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U.S. Department of Health and Human Services

Leading during the COVID Pandemic

How do I address staff and client concerns when I don’t have all the answers?

Behavioral health practices are facing unprecedented challenges. Your staff and clients will understand that you don’t have all the answers, but they will look to you as a model for how to respond in this crisis. You can help support your staff and clients by being honest about what you don’t know and modeling the following behaviors:

Communicate calmly, often, and clearly

  • Express empathy, caring, honesty and openness.
  • Establish frequent and regular times when staff and clients can expect to hear updates from you.
  • Let staff and clients know how you are planning to adjust operations if there is a spike in COVID cases in your community.
  • Take 3 deep breaths before writing challenging emails or discussing difficult topics with staff.
  • Place the work tasks in a larger context; explain why it is important.
  • Clearly define the objective and the deadline.
  • You and your staff should understand what success or task completion looks like; follow-up to ensure tasks are complete.
  • Be open to and create opportunities for feedback from staff and clients.

Establish and maintain clear boundaries between work and rest

  • Establish expected work hours/shifts.
  • Avoid sending emails/calling individuals outside of established hours.
  • Avoid responding to emails outside of the hours when you are working.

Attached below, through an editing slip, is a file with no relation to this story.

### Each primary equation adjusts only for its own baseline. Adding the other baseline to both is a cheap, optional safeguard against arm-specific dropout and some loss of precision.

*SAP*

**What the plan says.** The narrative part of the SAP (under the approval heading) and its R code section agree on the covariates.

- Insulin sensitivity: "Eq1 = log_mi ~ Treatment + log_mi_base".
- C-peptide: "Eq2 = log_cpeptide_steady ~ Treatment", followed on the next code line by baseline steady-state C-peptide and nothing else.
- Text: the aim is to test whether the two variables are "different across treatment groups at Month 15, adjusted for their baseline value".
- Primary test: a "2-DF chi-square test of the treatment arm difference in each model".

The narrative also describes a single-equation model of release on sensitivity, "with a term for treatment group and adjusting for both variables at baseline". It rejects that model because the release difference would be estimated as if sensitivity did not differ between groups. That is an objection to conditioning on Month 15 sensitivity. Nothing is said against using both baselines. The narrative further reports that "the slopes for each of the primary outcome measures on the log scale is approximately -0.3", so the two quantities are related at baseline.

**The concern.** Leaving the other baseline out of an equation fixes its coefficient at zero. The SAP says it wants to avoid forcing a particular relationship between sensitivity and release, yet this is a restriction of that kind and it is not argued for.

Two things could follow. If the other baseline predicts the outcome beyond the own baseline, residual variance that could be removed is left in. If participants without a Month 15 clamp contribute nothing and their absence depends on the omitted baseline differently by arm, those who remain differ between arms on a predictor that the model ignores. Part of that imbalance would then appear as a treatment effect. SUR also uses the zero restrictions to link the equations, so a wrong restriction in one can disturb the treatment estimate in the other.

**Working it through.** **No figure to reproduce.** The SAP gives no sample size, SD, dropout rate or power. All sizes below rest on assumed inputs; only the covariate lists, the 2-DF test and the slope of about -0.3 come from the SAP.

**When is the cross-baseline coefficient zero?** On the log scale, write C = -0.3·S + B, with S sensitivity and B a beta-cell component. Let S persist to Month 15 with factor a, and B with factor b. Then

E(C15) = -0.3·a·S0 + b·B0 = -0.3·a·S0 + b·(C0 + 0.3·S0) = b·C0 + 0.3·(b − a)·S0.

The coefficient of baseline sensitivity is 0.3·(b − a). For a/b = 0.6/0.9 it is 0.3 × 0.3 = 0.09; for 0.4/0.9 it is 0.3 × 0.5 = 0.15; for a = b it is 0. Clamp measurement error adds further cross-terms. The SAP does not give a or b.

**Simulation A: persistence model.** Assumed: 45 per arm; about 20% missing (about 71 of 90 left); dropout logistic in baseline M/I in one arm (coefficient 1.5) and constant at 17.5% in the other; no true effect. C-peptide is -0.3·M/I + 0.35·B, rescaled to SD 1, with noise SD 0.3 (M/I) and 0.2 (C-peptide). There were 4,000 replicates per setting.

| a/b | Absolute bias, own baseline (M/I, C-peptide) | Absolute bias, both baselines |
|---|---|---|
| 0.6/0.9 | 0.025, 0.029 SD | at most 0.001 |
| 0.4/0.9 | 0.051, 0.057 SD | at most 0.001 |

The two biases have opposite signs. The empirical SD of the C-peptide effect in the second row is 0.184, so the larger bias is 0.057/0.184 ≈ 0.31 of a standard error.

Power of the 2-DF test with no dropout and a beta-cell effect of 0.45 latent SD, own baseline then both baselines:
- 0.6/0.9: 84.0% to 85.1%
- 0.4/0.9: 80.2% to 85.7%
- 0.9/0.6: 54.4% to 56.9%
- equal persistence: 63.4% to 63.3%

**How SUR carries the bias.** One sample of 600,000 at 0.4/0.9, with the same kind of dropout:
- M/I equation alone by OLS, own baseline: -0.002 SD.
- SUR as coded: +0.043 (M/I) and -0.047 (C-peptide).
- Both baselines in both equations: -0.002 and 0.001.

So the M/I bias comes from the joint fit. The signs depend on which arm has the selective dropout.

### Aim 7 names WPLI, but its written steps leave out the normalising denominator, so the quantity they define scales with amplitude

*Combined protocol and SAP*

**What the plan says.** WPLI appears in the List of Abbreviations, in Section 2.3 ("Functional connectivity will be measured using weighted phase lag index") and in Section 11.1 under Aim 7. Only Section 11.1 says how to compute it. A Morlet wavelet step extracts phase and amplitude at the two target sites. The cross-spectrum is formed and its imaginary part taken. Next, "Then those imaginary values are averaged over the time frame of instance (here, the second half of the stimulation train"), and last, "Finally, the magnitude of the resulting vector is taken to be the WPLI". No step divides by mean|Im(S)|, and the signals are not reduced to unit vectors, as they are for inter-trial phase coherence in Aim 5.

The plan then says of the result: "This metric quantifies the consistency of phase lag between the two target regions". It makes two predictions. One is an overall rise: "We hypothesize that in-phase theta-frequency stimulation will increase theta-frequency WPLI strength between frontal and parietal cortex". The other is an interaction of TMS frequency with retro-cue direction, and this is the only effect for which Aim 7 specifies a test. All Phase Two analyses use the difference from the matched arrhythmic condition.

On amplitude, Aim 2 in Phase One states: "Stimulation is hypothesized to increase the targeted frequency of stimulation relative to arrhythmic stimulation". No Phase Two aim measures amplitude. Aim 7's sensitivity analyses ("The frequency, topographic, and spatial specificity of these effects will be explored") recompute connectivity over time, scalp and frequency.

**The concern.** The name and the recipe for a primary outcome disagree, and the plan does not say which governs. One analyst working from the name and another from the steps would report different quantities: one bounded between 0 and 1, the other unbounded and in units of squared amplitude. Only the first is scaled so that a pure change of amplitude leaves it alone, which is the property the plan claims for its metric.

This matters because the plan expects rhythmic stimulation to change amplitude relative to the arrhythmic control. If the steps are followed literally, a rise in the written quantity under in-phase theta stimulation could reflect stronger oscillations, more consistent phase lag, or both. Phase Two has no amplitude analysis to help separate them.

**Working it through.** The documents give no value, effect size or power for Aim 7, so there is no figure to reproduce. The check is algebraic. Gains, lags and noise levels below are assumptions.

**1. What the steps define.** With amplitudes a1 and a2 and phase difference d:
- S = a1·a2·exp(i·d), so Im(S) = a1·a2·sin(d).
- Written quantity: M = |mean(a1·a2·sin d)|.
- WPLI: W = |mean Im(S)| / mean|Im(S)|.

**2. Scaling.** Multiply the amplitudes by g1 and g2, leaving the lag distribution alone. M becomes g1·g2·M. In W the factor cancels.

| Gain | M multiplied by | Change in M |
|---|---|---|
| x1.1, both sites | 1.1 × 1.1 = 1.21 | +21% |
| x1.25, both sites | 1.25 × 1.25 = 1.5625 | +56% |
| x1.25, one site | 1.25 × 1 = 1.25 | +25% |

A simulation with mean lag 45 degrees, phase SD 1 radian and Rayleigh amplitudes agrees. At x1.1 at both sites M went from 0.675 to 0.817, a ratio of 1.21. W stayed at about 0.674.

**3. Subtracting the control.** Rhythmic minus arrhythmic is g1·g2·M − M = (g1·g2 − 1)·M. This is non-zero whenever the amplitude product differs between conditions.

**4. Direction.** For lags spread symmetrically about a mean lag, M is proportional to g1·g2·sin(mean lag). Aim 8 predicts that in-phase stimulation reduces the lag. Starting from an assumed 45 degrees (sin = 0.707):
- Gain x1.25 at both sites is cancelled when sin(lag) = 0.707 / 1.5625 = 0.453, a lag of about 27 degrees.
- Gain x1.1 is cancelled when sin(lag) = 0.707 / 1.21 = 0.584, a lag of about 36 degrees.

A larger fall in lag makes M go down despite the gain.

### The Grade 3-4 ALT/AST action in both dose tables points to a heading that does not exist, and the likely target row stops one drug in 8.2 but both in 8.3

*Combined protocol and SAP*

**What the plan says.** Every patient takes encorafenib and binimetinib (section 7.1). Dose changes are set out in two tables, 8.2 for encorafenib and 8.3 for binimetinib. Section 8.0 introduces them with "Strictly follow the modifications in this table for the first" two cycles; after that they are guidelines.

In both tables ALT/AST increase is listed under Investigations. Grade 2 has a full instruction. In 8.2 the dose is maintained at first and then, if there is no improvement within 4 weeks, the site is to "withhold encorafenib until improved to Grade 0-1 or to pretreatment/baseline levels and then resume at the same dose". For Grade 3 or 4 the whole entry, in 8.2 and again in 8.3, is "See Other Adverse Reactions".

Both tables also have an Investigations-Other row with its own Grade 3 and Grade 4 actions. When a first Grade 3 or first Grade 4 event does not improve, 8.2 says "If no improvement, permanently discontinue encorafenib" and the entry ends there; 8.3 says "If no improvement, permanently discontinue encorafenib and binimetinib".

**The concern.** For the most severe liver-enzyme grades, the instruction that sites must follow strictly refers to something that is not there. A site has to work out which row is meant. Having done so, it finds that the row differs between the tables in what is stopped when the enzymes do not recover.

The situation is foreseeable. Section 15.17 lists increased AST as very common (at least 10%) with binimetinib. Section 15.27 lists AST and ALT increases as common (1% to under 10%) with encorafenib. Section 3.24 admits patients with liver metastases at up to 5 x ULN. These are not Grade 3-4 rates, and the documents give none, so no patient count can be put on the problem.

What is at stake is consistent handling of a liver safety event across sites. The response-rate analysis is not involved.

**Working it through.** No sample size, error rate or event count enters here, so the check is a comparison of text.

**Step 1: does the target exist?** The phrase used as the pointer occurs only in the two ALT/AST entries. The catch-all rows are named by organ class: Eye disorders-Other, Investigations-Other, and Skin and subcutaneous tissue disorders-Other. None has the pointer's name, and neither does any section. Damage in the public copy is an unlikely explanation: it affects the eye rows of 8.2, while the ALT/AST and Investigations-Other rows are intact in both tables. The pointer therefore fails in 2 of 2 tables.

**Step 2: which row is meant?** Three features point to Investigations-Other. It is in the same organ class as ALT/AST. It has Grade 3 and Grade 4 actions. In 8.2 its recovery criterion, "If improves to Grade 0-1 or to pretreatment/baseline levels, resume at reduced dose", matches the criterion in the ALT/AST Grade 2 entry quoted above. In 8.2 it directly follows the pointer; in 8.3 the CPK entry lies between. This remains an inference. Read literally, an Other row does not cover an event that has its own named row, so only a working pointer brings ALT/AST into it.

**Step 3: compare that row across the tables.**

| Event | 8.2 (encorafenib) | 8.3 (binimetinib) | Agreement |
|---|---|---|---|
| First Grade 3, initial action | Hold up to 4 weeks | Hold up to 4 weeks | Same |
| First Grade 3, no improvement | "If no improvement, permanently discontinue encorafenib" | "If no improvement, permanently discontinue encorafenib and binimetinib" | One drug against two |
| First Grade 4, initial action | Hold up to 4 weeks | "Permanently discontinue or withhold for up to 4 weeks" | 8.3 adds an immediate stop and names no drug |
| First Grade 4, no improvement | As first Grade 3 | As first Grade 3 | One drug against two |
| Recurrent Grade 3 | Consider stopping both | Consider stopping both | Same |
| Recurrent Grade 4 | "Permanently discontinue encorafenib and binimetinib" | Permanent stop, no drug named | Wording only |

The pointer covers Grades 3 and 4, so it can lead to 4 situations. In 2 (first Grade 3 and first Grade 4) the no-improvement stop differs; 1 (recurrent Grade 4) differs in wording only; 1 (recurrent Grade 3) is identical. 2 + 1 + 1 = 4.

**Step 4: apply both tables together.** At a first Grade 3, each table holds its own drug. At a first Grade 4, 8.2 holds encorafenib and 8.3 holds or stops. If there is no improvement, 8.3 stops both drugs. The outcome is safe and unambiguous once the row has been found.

Engage in self-care

  • Take time to engage in physical activity and speak with friends/family.
  • Engage in relaxing behaviors like listening to music.
  • Write anxious thoughts down and brainstorm responses or solutions.
  • Eat regularly, choose healthy snacks, and stay hydrated.
  • Get enough sleep—ideally 8 hours, but at least 5.5 hours.

Whenever possible, take the time to engage in active listening and build rapport by summarizing the concerns and feelings your staff and clients express. For example, “It sounds like you are worried about bringing COVID home to your family if someone in our facility tests positive.” Listening is one of the greatest tools you possess in this situation. If a client is advocating for themselves and looking for answers you do not have, recognize their advocacy and strengths. VitalTalk provides practical advice on how to have difficult conversations with clients about COVID-related testing and medical care.

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I’m a source of support for those around me, but who can I turn to for help when I’m feeling overwhelmed?

Even helpers need help, especially with the stress and uncertainty surrounding COVID-19. But who should you turn to? This will depend on who you are and your unique needs. Before you get to a crisis point, brainstorm sources of support and write them down or type them in your phone. Know who you can turn to for peer support, family support, leadership support, counseling and therapy options through employee assistance programs, online support groups, available hotlines, etc. If you are comfortable, reach out to leadership and coworkers for their knowledge on available resources, or consider creating individual support plans as an office-wide reopening activity, since we all need support right now. Here are two resources to get you started:

  • SAMHSA’s Disaster Distress Helpline provides 24/7 crisis counseling and support to people experiencing emotional distress related to natural or human-caused disasters (1-800-985-5990 or text TalkWithUs to 66746).

  • COVID Coach is a mobile app designed to improve self-care and overall mental health. The application includes education on coping, tools for self-care, trackers for mental health and personal goals. COVID Coach is available on both Android and iPhone.

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  • This page last reviewed: July 22, 2020